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I wrote a backup script for my server's users git repos. It adds new remotes to every repos (my own and other users too) pointing to the backup servers.

This is a tricky operation since the script runs as root through cron.daily, must add the remote as the user owning the repo and establish the ssh connection as myself since I'm the only one allowed to connect through ssh to the different backup servers.

Everything would work if git wasn't trying to establish an ssh connection when running these commands:

  • some_user$ git remote add REMOTENAME ssh://$me@$server/...
  • some_user$ git config remote.REMOTENAME.mirror true
  • some_user$ git remote set-url REMOTENAME ssh://$me@$server/...
  • some_user$ git remote set-url --push REMOTENAME ssh://$me@$server/...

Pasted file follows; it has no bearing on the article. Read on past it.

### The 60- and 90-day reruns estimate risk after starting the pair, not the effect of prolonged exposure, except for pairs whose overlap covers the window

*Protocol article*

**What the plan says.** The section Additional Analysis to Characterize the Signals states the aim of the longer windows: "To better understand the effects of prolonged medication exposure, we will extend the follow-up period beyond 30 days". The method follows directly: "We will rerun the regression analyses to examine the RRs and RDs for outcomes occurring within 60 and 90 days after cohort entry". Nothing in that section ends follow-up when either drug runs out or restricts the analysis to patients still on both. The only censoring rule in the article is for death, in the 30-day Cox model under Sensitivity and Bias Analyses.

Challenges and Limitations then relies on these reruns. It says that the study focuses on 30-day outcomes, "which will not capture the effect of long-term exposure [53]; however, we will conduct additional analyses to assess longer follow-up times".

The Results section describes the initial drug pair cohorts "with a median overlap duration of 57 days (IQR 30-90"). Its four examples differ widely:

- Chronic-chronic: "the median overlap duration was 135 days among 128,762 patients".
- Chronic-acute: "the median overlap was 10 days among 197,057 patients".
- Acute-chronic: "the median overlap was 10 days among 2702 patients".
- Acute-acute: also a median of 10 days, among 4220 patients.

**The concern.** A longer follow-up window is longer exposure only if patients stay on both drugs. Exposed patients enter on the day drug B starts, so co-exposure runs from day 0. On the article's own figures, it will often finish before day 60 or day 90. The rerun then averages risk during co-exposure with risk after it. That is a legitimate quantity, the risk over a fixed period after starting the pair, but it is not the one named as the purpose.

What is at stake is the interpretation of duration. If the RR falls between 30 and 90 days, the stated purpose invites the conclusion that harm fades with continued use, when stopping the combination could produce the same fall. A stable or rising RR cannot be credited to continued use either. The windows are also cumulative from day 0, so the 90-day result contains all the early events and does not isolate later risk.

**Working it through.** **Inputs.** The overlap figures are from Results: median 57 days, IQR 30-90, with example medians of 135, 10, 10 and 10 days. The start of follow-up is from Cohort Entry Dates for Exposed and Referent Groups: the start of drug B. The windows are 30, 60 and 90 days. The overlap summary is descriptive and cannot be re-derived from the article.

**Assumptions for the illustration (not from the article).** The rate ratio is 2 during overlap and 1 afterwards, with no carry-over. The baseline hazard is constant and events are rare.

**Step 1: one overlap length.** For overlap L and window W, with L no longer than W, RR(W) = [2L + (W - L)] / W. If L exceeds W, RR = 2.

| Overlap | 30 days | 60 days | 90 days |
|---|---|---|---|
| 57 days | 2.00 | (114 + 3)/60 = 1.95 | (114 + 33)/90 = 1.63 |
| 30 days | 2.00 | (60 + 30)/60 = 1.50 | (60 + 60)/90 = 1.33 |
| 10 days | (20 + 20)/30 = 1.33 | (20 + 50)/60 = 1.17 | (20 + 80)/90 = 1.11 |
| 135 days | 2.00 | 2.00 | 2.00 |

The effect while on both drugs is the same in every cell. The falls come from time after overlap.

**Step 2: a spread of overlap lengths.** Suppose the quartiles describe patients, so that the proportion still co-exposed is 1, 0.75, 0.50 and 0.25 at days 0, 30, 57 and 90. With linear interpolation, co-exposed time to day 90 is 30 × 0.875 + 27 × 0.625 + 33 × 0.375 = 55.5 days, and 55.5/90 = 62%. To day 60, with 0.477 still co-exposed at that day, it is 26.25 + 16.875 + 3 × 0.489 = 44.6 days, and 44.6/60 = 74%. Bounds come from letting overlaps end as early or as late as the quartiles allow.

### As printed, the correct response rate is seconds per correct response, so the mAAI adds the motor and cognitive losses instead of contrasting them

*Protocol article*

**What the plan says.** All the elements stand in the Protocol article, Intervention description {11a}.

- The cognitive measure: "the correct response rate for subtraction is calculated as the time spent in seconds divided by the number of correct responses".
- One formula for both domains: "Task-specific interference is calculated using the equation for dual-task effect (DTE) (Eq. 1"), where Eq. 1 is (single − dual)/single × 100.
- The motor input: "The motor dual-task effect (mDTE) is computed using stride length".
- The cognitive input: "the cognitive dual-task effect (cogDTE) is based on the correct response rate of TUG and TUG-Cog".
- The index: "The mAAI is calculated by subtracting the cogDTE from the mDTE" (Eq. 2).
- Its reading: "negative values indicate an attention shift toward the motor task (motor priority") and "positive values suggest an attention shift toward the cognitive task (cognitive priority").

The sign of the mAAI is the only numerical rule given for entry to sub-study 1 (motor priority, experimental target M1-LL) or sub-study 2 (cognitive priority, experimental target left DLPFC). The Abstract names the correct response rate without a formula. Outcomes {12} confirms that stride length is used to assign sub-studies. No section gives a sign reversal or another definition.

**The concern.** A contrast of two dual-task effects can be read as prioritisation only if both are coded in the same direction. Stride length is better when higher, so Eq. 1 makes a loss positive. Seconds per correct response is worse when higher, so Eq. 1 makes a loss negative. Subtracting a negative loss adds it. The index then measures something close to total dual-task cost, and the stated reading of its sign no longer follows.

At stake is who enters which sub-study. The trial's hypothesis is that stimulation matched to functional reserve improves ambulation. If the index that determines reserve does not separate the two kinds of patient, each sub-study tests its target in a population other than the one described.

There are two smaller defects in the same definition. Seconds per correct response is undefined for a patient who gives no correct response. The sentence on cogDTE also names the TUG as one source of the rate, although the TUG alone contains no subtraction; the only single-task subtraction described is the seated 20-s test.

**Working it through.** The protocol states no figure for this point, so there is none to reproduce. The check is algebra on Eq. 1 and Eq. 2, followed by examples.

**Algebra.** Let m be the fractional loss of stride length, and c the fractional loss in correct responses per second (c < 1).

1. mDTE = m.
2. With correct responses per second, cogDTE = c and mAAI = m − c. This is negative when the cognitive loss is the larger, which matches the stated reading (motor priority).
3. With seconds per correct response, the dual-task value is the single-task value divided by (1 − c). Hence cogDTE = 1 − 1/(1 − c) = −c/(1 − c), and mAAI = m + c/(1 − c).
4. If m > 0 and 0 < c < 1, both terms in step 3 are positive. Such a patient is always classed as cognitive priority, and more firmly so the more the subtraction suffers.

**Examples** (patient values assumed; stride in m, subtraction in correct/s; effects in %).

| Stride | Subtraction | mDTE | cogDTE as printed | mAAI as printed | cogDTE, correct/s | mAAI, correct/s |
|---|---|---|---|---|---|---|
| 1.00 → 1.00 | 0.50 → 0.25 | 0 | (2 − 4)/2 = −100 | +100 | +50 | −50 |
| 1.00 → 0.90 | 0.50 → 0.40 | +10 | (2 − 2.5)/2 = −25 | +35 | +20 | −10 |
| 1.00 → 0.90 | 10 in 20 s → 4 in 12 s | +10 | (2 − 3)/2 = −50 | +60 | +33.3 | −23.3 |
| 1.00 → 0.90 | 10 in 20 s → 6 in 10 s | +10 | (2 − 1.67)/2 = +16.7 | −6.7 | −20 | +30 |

How can I prevent git from establishing a connection with these commands?


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I just tried it and it and none of those commands try to establish a connection when I execute them. –  Ben Jackson Mar 31 '11 at 18:29

2 Answers 2

Options that come to mind:

  • Modify the .git/config file yourself instead of through git config and remote commands
  • A modified git compilation that doesn't attempt to connect when you setup your configuration.
  • Use rsync on the .git directory to avoid configuring remotes.

I'd probably try the first bullet point. Diff the .git/config file between its prior state and when you run those four commands and insert into new files as appropriate.

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I don't think that any of the commands that you quote should cause an SSH connection to be made. (Indeed, it's often annoying that after adding a new remote that contains a typo in the URL, one doesn't find out until one tries to fetch.)

If you update your questions to include the version of git that you are using, and the error message that you get with each command, people may be able to help more.

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